Talk Cockatiels Forum banner

1 - 8 of 8 Posts

·
Registered
Joined
·
9,158 Posts
Discussion Starter #1 (Edited)
P.S. Same things can be said about the fallow mutation.

Bert maybe we can compare experiences with fallow.

Some of the things I have learned with fallow is to keep it simple. Try to keep the mutation free of other mutation combinations (for lack of a better word)

This is a mutation that benefits from selective breeding of creating bloodlines from a nice quality fallow (with or without a bald spot, but has other positive traits, paired with the best normal grey with no splits (probably the hardest bird to find), or at a minimum split to pied. Start a couple bloodlines and breed the splits together. When there are visual offpring, repeat the above. In otherwords a dedicated breeder will take several years to produce some nice quality fallow. It would be their responcibility to guide future breeders of their stock to breed not for the 'eye candy' but to think to the future and improve succeeding generations.

Some things I have learned when working with fallows is:

1...Pied can improve the head feathering and crest.

2...NEVER breed a cinnamon with a fallow or work with birds that have cinnamon in the background. What happens is that the cinnamon totally masks the fallow color and the offspring look just like a lutino. The only way to tell a fallow cinnamon (the lutino appearing bird) from an lutino is to look at the eye color. And to add to the mutation confusion in knowing what they are a selective bred (several generations for deeper color) cinnamon lutino can be mistaken for a fallow.

3...Avoid introducing pearl into the fallow mutation. Over the last 20 years several breeder of the rarer color mutations have learned that when pearl is bred into the fallow it can contribute to thin feathering behind the crest to huge bald spots.
 

Attachments

·
Registered
Joined
·
102 Posts
This will be interesting ... :)

First things first: in Europe we have two types of fallow birds.
We call them "pale fallow" and "bronze fallow".
Checking my lecture, it is the bronze fallow that exists also in the USA and actually was bred there for the first time (congrats! :D)
It is important to keep in mind that pale fallow differs greatly from bronze fallow, maybe not that much in appearance but surely in the aspects we consider in this topic (baldness, combinations with other mutations, etc.).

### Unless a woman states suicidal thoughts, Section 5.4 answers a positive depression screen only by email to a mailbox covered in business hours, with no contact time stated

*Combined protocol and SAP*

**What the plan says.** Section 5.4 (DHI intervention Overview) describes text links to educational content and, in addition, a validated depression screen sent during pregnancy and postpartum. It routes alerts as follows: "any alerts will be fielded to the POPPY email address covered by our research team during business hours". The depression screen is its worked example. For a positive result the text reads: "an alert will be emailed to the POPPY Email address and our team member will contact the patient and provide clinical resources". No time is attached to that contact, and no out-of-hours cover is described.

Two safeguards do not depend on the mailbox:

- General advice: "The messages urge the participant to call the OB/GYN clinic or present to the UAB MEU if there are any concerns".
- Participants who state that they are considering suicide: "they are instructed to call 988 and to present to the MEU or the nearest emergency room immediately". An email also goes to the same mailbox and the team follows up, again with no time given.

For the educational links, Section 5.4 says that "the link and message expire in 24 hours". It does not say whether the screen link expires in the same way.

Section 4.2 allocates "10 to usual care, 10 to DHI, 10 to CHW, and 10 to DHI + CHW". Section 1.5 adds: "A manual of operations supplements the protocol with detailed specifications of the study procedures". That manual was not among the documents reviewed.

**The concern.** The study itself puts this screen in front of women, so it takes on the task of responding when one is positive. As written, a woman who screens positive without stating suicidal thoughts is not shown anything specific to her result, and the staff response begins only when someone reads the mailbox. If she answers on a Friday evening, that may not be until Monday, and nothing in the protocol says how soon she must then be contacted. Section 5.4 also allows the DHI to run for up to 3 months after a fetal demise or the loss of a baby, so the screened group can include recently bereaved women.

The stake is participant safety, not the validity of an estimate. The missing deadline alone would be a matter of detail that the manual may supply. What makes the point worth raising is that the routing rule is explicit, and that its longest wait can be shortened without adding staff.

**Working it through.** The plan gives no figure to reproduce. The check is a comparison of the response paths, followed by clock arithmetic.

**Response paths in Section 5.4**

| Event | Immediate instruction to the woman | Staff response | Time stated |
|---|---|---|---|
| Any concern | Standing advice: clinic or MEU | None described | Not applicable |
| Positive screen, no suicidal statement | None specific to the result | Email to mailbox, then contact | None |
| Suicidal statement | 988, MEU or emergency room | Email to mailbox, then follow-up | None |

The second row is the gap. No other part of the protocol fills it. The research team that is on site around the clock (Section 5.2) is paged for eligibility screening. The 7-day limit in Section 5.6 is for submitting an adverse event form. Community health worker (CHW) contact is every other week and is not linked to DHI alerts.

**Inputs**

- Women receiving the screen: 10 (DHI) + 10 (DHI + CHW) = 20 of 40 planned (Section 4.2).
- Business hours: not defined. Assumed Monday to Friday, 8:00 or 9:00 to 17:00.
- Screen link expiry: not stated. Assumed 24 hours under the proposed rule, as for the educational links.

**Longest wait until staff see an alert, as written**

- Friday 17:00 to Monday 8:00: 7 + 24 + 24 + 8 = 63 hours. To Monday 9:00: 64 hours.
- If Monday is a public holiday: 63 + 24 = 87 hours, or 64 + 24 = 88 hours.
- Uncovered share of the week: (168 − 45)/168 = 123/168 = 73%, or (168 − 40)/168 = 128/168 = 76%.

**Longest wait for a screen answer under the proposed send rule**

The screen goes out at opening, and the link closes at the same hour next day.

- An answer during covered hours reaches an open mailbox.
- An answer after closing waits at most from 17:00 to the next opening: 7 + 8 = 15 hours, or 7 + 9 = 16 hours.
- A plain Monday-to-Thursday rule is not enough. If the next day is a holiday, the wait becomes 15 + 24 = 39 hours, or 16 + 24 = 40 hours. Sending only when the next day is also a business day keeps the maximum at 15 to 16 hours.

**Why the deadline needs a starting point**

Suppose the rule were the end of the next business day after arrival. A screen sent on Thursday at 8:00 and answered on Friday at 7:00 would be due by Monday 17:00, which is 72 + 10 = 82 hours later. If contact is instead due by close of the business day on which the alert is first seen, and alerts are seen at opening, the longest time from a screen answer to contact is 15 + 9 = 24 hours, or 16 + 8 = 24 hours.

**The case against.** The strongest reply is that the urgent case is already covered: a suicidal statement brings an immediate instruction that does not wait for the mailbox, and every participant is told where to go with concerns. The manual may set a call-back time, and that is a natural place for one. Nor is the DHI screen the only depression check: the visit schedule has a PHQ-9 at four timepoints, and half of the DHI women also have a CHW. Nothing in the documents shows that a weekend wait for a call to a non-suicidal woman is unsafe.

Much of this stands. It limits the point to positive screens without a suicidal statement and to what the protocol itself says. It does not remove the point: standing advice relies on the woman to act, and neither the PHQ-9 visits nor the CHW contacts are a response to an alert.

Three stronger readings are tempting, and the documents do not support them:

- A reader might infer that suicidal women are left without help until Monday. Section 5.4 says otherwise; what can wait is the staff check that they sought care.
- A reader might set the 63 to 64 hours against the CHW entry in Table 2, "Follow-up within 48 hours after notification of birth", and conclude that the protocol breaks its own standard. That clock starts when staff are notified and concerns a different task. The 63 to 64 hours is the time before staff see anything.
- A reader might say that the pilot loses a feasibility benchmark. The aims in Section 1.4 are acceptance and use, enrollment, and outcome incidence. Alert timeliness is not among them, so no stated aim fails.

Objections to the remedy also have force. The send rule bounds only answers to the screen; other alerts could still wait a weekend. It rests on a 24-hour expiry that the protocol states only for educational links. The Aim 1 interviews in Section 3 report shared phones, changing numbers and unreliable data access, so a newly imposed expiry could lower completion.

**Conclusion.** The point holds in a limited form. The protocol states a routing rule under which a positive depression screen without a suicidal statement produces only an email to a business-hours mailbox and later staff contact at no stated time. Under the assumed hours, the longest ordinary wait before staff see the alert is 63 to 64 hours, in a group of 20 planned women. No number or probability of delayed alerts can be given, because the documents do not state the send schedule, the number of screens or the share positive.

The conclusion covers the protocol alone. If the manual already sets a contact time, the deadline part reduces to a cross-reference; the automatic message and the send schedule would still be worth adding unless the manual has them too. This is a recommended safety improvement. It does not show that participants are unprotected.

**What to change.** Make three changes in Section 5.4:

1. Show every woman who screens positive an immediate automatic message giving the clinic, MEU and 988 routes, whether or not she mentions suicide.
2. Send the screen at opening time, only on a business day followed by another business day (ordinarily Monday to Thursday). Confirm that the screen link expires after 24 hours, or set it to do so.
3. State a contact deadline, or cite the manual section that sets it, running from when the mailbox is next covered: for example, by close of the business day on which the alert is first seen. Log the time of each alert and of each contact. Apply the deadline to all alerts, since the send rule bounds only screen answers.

So in the following text I consider only the bronze fallow mutation.

Okay, let's first look at your observations.

1...Pied can improve the head feathering and crest.

Actually I never paid attention to the combination of pied with fallow as this combination is rare in Europe.
So thanks a lot for the tip, me and my colleagues will surely pay attention to this feature from now on!

2...NEVER breed a cinnamon with a fallow or work with birds that have cinnamon in the background. What happens is that the cinnamon totally masks the fallow color and the offspring look just like a lutino. The only way to tell a fallow cinnamon (the lutino appearing bird) from an lutino is to look at the eye color. And to add to the mutation confusion in knowing what they are a selective bred (several generations for deeper color) cinnamon lutino can be mistaken for a fallow.

Indeed the combination of fallow with cinnamon creates a lutino look-a-like.
European breeders didn't realise this until few years ago.
But ... why not breed this combination? As professional breeders keep good records of pairings and mutations from offspring, it should not be a big problem?
I breed cinnamon yellowcheek fallow for three years now, magnificent birds - to my opinion - and with lots of yellow psittacine. I even breed this combination with opaline (pearl).

3...Avoid introducing pearl into the fallow mutation. Over the last 20 years several breeder of the rarer color mutations have learned that when pearl is bred into the fallow it can contribute to thin feathering behind the crest to huge bald spots.

I also have bred a few opaline bronze fallow. So far, I did not experience opaline to increase baldness or thin feathering behind the crest.
It is also useful mentioning that - as in the case of cinnamon - opaline combined with fallow creates a light coloured bird, characterized by its dark brown flight feather tips.


I also have some experiences to share, I think these are common knowledge in the USA as well? :

1. Fallow tends to increase yellow psittacine pigmentation (as well as cinnamon, to a lesser degree).
I mentioned the cinnamon yellowcheek fallow I breed, they tend to have a brighter yellow colour. Me and my colleages are still discussing if split fallow also has an effect, this does not always seem to be so.

2. There's great variation between fallow birds in colour intensity. Most of them are (very) light brown, others are darker almost looking like cinnamon.
(in pale fallow the variation is even greater)


To finish, some pictures:

Opaline cinnamon yellowcheek bronze fallow (adult female)


Opaline yellowcheek bronze fallow (young bird) of a friend of mine:

Breeder and photographer: Kurt Hermans